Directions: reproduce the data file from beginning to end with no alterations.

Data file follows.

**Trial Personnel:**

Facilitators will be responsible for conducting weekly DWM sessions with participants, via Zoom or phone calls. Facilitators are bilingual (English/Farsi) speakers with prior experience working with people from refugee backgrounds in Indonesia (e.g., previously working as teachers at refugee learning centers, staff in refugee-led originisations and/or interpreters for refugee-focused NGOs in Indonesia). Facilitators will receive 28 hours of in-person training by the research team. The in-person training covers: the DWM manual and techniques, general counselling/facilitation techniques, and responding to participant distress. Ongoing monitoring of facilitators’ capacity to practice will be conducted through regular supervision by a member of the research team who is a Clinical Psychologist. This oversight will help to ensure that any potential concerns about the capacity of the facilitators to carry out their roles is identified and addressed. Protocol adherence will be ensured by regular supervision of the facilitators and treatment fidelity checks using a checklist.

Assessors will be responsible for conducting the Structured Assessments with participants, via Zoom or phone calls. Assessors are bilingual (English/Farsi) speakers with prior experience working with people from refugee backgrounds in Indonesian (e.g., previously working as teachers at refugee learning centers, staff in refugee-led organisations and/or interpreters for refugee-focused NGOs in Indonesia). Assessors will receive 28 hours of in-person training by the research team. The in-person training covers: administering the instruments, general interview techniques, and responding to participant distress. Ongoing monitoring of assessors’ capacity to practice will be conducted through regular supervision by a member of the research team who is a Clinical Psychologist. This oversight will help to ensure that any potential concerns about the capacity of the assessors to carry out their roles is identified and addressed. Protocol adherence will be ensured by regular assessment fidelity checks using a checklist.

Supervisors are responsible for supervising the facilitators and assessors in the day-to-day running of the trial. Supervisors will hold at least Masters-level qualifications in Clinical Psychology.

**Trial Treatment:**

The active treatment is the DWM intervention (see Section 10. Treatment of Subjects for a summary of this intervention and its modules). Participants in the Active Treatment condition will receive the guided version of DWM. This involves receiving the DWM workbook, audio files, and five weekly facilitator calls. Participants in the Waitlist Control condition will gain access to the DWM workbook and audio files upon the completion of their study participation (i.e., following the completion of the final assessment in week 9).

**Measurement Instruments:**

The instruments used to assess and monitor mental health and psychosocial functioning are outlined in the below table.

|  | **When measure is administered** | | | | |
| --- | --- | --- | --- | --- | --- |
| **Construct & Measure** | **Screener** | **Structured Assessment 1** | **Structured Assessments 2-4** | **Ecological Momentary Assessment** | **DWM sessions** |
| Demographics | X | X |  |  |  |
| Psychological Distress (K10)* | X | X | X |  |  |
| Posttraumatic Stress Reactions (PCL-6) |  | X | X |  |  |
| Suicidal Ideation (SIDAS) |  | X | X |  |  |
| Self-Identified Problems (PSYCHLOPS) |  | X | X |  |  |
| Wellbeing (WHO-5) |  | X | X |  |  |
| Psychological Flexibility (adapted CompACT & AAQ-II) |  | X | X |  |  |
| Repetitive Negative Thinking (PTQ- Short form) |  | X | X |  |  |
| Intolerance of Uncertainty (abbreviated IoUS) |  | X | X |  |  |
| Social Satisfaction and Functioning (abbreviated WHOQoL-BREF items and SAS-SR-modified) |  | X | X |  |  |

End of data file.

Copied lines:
**Trial Personnel:**

Facilitators will be responsible for conducting weekly DWM sessions with participants, via Zoom or phone calls. Facilitators are bilingual (English/Farsi) speakers with prior experience working with people from refugee backgrounds in Indonesia (e.g., previously working as teachers at refugee learning centers, staff in refugee-led originisations and/or interpreters for refugee-focused NGOs in Indonesia). Facilitators will receive 28 hours of in-person training by the research team. The in-person training covers: the DWM manual and techniques, general counselling/facilitation techniques, and responding to participant distress. Ongoing monitoring of facilitators’ capacity to practice will be conducted through regular supervision by a member of the research team who is a Clinical Psychologist. This oversight will help to ensure that any potential concerns about the capacity of the facilitators to carry out their roles is identified and addressed. Protocol adherence will be ensured by regular supervision of the facilitators and treatment fidelity checks using a checklist.

Assessors will be responsible for conducting the Structured Assessments with participants, via Zoom or phone calls. Assessors are bilingual (English/Farsi) speakers with prior experience working with people from refugee backgrounds in Indonesian (e.g., previously working as teachers at refugee learning centers, staff in refugee-led organisations and/or interpreters for refugee-focused NGOs in Indonesia). Assessors will receive 28 hours of in-person training by the research team. The in-person training covers: administering the instruments, general interview techniques, and responding to participant distress. Ongoing monitoring of assessors’ capacity to practice will be conducted through regular supervision by a member of the research team who is a Clinical Psychologist. This oversight will help to ensure that any potential concerns about the capacity of the assessors to carry out their roles is identified and addressed. Protocol adherence will be ensured by regular assessment fidelity checks using a checklist.

Supervisors are responsible for supervising the facilitators and assessors in the day-to-day running of the trial. Supervisors will hold at least Masters-level qualifications in Clinical Psychology.

**Trial Treatment:**

The active treatment is the DWM intervention (see Section 10. Treatment of Subjects for a summary of this intervention and its modules). Participants in the Active Treatment condition will receive the guided version of DWM. This involves receiving the DWM workbook, audio files, and five weekly facilitator calls. Participants in the Waitlist Control condition will gain access to the DWM workbook and audio files upon the completion of their study participation (i.e., following the completion of the final assessment in week 9).

**Measurement Instruments:**

The instruments used to assess and monitor mental health and psychosocial functioning are outlined in the below table.

|  | **When measure is administered** | | | | |
| --- | --- | --- | --- | --- | --- |
| **Construct & Measure** | **Screener** | **Structured Assessment 1** | **Structured Assessments 2-4** | **Ecological Momentary Assessment** | **DWM sessions** |
| Demographics | X | X |  |  |  |
| Psychological Distress (K10)* | X | X | X |  |  |
| Posttraumatic Stress Reactions (PCL-6) |  | X | X |  |  |
| Suicidal Ideation (SIDAS) |  | X | X |  |  |
| Self-Identified Problems (PSYCHLOPS) |  | X | X |  |  |
| Wellbeing (WHO-5) |  | X | X |  |  |
| Psychological Flexibility (adapted CompACT & AAQ-II) |  | X | X |  |  |
| Repetitive Negative Thinking (PTQ- Short form) |  | X | X |  |  |
| Intolerance of Uncertainty (abbreviated IoUS) |  | X | X |  |  |
| Social Satisfaction and Functioning (abbreviated WHOQoL-BREF items and SAS-SR-modified) |  | X | X |  |  |